Lent 2A, 2011
A Liturgy is also available
NICODEMUS: PROTECTING THE CURIOUS IN US...
The streets were dark and deserted.
Not a soul could be seen. At least he hoped not.
There was one lonely figure, jumping from shadow to shadow,
never using the major streets of the town,
travelling only in out of the way places,
hoping not to be seen.
So, what’s he doing, jumping from shadow to shadow in the middle of the night?
He is going to pay a call on Jesus who is staying with friends.
He doesn’t want anybody to know that he,
one of the leaders of the community,
would be going to see this itinerant preacher.
Jesus is roused from his sleep, I presume, and meets Nicodemus.
Strangers in the night...
So begins a story sermon by probably one of the best in narrative preaching.
Eugene Lowry. (Lowry 1990:78-84)
It’s a really good example of a narrative or story sermon.
Yet I can’t help feeling that, in this,
and in other bits of the sermon I haven’t shared with you,
Lowry gives Nicodemus a bit of a ‘bad rap’, even if unwittingly.
Because I feel Nicodemus is reduced to a foil.
Portrayed as a narrow-minded, left brain, literalist,
Nicodemus’ so-called ‘illicit’ night-time liaison
is often interpreted as skulking about under the cover of darkness.
Or as Jack Shea suggests,
"stranded in twilight. He is not mesmerized by the signs... He wants a teaching, not another miracle. But before he can receive a teaching from God, he must receive a teaching about himself”. (Shea 1998:83-84)
But my own personal theological journey encourages me to continue to take another look at Nicodemus.
And I want to do that through the eyes
of both some Jewish and Christian new testament scholars.
This is a story composed by the teller we call John.
We only ever hear of Nicodemus in John’s writings.
Much debate centres around this story and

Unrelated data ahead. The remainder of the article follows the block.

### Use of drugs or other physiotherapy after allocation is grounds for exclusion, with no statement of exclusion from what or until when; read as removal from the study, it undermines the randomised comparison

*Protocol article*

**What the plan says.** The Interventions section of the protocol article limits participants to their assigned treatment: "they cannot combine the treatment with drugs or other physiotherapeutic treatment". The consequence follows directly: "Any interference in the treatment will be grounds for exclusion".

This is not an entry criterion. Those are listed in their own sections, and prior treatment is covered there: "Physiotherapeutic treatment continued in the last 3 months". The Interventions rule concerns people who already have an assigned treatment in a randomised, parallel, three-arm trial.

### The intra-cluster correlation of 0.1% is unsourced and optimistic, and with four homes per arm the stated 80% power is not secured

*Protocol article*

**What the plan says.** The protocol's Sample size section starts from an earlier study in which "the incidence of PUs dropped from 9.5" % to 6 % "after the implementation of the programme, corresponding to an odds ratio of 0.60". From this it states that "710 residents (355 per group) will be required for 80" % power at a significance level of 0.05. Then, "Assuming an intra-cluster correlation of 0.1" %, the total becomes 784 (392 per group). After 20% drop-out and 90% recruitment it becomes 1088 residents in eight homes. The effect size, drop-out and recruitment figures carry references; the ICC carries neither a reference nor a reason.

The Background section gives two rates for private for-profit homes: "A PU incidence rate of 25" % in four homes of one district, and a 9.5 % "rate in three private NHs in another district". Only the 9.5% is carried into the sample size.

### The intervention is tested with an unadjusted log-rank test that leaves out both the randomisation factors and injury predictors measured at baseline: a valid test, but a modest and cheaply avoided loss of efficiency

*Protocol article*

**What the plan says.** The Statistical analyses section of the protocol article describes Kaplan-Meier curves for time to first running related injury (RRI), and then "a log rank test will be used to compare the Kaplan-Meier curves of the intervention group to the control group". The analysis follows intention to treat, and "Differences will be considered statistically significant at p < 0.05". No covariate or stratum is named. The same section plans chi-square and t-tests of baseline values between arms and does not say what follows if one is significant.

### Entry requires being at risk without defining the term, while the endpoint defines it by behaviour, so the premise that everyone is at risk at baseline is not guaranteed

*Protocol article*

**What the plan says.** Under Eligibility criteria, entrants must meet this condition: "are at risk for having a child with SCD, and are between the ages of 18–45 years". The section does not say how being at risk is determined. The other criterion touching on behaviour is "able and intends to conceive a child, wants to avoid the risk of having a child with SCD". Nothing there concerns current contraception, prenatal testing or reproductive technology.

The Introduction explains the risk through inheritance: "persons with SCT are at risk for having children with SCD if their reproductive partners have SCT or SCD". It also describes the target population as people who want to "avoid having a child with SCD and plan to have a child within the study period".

the storytellers use of this story at this point in the gospel.
But that need not concern us today.
What should concern us is the way traditional Christianity
appears to have used Jewish Jesus and Jewish Nicodemus.
Jesus was a Jew. A first century Galilean Jew.
His prayers were Jewish.
His thinking was Jewish.
His ‘voice’ is thick with Jewish history – personal and cultural.
We miss that when we follow traditional Christianity
and convert him into a proto-christian.
Much ‘Greekness’ has impinged his Jewishness.
Both the Nicene Creed and the Apostle’s Creed are silent on this fact.
They do not mention his Jewishness at all.
Which has caused Jewish New Testament scholar, Amy-Jill Levine, to say:
“With the stress in some churches on Jesus’s divine sonship, the cross, the resurrection, and the redemptory role of saving humanity from sin and death, his historical connection to Judaism gets lost along with his very Jewish message of the kingdom of heaven”. (Levine 2006:19)
Levine than goes on to point out that in popular Christian imagination Jesus is presented as:
against the Law,
against the Temple,
against the people of Israel,
as the only one to speak with women,
as the only one who teaches non-violent responses to oppression,